Thursday, May 08, 2014


For a period of time Germans often gave their children the same first names as it was thought that the devil could only harm them if their names were known; thus the middle name was the one that was most often used for identification. For example, Jacob Pieter would be Pieter... [I've lost the reference.]

German Names - Vornamen

German Names
About German names - find here the unique and original description of German names - Vornamen, their origin and history. List of the most fashionable modern German names...

The German word Vorname can be literally translated into English as pre-name. This is a name that German parents give to a newborn child. Among Catholics it often happens that a child has more than one Vorname. However, in informal daily communication people usually call a person by just one name, and this is a Rufname. This is a person's main name, but it often takes the 2d or the 3d place in official papers, as middle names are considered to be more important. 

The name choice may be determined by various reasons. Parents choose the Rufname simply because they like it. Some people have the names of saints as their additional names. There is a popular belief that naming children after saints is a way to secure their patronage. Thus, this practice is not uncommon in religious Catholic families. Some not so religious parents name their children after the prosperous relatives in order to win their favor, often hoping that they might offer some financial aid to the child in the future. However some parents are very liberal, they let the child choose Rufname from several given names.

There are several ways of writing German names. One can specify only the Rufname and the Nachname. The second name may be written in full form or, in American fashion, as a middle initial. A few combinations of male first and second names are traditionally written with a hyphen, e.g. Hans-Joseph.

At least one of these has to be gender specific, while others may be neutral. But in Germany androgynous names are rare.
The fundamental rule is that male names cannot be used for females and otherwise. The only exception to this rule is "Maria". It can be used as a male second name, e.g. Erich Maria Remark.

Abbreviated names are not used officially. So even if Frederick is known among friends as Fred, he will still sign official documents with his full name Frederick.

There are certain restrictive naming regulations in Germany. First of all, a name must be known as a human name. It means that pet names, common nouns, place-names and newly invented names are not allowed. Secondly, it must not be offensive and humiliating so that it does not inflict problems on the bearer in the future. In some cases an unusual name may be allowed provided that the Rufname is a common name.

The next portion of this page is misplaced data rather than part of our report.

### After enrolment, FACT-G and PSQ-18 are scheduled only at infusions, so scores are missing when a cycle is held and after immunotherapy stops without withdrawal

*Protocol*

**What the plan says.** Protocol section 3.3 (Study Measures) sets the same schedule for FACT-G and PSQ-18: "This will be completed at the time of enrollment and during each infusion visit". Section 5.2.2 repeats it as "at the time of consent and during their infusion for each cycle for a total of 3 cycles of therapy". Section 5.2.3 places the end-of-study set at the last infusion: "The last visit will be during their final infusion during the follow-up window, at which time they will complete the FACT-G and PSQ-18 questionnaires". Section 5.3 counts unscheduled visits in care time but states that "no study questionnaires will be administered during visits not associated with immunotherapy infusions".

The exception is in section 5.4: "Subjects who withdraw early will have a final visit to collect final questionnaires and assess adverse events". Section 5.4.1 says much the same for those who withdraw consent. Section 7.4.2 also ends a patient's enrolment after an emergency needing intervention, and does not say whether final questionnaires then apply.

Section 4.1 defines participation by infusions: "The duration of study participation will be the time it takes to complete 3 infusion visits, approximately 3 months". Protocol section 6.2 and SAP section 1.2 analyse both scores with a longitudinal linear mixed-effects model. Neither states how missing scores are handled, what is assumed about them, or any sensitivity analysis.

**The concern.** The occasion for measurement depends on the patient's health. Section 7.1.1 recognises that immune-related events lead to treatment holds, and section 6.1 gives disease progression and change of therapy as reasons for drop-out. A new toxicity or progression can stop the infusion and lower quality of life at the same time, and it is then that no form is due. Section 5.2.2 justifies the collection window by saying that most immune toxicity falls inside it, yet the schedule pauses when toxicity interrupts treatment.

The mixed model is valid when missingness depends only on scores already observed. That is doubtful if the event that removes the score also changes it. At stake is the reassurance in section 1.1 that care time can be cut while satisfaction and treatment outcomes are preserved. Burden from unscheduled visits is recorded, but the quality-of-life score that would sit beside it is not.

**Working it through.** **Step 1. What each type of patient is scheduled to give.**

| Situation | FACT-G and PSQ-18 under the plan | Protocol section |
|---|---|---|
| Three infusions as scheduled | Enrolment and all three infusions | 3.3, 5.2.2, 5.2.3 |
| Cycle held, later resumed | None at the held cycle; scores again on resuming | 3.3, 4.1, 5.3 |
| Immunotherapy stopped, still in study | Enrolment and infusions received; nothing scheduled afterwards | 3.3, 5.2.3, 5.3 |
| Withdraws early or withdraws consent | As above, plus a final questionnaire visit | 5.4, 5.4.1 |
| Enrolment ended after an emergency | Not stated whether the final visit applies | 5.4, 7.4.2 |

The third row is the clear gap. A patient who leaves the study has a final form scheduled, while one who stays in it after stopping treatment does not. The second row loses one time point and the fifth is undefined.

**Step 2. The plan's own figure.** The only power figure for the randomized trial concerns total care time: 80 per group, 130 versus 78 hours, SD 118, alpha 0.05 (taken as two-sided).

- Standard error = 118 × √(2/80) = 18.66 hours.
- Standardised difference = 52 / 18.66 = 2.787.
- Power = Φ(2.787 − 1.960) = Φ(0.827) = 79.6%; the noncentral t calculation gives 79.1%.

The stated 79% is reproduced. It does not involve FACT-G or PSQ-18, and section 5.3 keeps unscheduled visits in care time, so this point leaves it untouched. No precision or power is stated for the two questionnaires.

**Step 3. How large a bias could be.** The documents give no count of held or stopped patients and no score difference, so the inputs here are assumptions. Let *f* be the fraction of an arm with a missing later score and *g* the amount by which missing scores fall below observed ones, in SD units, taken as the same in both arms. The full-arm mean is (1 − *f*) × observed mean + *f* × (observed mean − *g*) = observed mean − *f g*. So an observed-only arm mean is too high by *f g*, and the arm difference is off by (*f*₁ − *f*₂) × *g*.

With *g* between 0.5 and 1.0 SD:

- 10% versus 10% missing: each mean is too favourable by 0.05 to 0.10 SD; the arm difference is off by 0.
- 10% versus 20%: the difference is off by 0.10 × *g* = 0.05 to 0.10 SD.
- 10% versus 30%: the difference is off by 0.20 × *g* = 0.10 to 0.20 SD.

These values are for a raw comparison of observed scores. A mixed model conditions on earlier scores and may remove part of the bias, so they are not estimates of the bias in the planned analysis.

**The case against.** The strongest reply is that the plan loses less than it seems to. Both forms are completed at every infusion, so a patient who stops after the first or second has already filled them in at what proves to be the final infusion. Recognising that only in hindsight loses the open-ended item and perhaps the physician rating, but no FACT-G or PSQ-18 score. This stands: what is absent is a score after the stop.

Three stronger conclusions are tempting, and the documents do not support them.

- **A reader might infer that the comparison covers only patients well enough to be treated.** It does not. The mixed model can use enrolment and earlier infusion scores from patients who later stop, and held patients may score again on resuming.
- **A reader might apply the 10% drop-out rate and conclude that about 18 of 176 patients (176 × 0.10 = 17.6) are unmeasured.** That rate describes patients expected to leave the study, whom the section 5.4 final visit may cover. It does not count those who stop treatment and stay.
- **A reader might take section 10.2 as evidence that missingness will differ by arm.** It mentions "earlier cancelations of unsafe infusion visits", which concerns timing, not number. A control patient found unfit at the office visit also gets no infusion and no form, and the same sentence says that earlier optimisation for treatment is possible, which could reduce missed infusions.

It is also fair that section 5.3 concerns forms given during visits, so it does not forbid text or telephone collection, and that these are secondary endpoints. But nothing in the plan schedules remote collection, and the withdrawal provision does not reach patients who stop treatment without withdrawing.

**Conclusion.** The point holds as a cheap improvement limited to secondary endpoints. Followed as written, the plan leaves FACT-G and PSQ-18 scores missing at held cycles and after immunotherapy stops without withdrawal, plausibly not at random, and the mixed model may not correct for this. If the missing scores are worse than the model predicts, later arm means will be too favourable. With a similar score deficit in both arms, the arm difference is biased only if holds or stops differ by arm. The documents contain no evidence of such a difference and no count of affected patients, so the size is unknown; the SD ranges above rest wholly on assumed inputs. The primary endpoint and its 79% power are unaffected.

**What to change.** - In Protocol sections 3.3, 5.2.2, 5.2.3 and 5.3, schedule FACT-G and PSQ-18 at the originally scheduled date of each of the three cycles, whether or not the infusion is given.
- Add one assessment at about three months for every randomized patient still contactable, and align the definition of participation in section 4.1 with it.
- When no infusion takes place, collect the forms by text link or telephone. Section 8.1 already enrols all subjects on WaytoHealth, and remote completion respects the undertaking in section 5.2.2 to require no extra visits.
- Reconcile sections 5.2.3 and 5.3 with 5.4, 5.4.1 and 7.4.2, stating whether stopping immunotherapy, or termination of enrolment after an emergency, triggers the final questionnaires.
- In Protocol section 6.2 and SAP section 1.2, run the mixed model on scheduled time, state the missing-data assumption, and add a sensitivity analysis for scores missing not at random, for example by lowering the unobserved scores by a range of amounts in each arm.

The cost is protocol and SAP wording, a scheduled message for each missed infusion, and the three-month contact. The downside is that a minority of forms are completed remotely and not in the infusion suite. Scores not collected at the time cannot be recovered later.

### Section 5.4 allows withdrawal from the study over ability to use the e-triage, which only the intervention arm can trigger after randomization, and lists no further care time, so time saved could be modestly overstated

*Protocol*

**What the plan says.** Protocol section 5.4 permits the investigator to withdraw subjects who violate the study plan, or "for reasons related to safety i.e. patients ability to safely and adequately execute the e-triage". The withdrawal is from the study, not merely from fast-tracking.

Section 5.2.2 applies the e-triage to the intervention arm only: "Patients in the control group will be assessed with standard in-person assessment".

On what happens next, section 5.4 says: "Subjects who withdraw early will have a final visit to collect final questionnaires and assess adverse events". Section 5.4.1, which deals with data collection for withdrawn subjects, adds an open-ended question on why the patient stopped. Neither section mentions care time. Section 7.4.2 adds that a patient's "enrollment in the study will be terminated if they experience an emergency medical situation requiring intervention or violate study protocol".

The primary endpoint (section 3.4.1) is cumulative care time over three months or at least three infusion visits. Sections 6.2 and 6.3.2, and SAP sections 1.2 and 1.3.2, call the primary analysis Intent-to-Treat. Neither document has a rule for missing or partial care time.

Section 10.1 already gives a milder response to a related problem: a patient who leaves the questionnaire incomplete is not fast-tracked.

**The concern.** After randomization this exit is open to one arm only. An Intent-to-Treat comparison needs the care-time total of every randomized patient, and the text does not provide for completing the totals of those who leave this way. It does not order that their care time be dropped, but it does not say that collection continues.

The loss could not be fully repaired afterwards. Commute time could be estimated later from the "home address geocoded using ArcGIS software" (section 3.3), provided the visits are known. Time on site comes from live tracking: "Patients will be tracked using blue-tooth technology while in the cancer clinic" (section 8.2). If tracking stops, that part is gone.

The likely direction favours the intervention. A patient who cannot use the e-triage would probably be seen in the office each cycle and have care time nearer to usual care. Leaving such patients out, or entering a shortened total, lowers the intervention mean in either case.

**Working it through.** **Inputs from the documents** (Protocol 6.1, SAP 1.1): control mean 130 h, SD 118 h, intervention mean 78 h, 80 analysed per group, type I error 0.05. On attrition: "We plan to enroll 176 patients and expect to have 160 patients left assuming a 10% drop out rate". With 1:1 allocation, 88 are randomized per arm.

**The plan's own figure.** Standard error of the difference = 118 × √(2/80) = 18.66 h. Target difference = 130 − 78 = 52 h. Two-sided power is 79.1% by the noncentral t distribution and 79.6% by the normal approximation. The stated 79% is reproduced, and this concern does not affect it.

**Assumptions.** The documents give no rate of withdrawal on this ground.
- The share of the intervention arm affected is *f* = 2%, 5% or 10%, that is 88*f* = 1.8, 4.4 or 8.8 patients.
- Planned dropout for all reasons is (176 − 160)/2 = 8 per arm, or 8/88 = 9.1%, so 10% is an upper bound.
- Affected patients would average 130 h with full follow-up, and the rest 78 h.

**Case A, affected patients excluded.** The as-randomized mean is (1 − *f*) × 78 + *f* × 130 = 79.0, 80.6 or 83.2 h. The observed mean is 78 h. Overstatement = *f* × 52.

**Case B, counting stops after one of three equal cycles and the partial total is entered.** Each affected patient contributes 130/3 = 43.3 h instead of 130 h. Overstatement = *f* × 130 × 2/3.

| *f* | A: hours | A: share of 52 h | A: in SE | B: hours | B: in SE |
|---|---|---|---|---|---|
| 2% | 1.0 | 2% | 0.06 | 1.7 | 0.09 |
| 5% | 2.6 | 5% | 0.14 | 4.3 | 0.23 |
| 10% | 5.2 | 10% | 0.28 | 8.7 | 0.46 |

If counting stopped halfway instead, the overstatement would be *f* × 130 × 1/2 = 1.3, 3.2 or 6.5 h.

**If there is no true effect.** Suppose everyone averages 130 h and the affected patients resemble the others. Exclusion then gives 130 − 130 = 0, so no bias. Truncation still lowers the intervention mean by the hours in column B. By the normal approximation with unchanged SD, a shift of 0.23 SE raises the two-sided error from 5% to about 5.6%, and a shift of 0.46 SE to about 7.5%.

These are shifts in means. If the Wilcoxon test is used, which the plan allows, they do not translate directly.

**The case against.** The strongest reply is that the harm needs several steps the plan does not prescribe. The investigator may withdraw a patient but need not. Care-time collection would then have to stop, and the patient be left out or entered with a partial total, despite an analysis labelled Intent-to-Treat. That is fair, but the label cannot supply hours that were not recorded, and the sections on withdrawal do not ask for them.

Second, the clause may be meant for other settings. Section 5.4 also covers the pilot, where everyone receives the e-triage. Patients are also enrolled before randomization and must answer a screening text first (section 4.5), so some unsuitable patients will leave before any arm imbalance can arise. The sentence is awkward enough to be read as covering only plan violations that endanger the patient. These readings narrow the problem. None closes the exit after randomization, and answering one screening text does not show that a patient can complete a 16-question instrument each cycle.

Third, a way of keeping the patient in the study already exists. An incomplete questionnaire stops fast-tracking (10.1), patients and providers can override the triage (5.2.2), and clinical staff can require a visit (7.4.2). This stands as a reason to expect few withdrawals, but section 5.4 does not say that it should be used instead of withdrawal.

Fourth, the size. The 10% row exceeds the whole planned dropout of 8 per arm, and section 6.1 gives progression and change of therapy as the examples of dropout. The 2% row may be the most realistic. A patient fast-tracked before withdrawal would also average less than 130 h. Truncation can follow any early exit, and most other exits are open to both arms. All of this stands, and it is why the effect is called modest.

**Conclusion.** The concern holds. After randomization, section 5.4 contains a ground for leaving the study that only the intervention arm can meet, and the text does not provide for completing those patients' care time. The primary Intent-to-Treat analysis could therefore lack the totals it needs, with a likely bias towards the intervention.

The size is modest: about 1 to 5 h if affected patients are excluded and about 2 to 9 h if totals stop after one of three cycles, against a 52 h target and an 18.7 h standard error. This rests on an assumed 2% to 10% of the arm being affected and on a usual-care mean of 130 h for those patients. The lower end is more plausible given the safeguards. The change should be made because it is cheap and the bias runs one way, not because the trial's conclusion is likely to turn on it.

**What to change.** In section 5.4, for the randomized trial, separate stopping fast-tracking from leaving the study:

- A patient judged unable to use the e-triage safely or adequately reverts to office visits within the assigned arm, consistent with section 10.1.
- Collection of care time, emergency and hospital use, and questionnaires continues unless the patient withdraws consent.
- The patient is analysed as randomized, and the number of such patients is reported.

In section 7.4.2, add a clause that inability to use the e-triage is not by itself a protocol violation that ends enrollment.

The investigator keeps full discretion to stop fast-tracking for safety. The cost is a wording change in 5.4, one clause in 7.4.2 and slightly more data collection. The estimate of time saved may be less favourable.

The Standesbeamter (this is the German word for registrar) has the right to review name choices. A Standesbeamter can bar parents from giving a name if he feels it is unacceptable. For unusual names he might ask for precedent cases. Foreign embassies often have to confirm that this or that name is acceptable. They do that at the instance of immigrants coming from the countries those embassies represent. Parents can appeal the Standesbeamter's decision in court. Such lawsuits, as well as funny names that parents sometimes bestow on their children, are often ridiculed by journalists in the newspapers.
Here are some examples of first names that have been rejected: Christus, Jesus (has been allowed with Spanish surnames), Princess, Prince, Lord, Huckleberry, Cheyenne, Berlin, Stone, Möwe (seagull), Tiger, Moon Unit, AJ, Amsterdam, B'Elanna, Filou, Gift (poison), Frühling (spring - the season), Baby, Golddust, Nightingale, Shiatsu, Tsunami, Villa, Cézanne, Hoffmann, McCoy, Nilsson, Nilson, O'Neill, Picasso, Svensson, Trenk, Wiesengrund. The maximum number of first names is five. Two of them can be hyphenated, however the parts of such names cannot be used separately.


The Vorname (in English forename) is usually given to a child by the parents shortly after birth. It is common to give a child several Vornamen (forenames), one of them intended for everyday use and known as the Rufname ("appellation name"). This Rufname is often underlined on official documents, as it is sometimes the second or third name in the sequence of given names on official record, even though it is the given name in daily use from childhood.[1] For example, in the resume submitted by mathematician Emmy Noether to Erlangen University in 1907,[2]
Ich, Amalie Emmy Noether, bayerischer Staatsangehörigkeit und israelitischer Konfession, bin geboren zu Erlangen am 23. März 1882 ...
"I, Amalie Emmy Noether, of Bavarian nationality and of Israelite confession, born in Erlangen on 23 March 1882 ..."
the underlining of Emmy communicates that this is the Rufname, even though it is the second of two official given names.
In Germany, the chosen name must be approved by the local Standesamt (civil registry office). The name must indicate the gender of the child and not negatively affect the well being of the child. Last names or the names of objects and products are not acceptable. For example, "Matti" was rejected for a boy's name because it did not indicate gender (however, these types of names are permissible if combined with a second name which clarifies the gender, for example: "Matti Oliver" or "Matti Julia").[3][4]
[Perhaps I should order this]:

GGD Newsletter #9 January 1997
Rufnamen - Or a Rose by any other Name" by Elaine D. Schwar by permission of The Journal of the Berks County (PA) Genealogical Society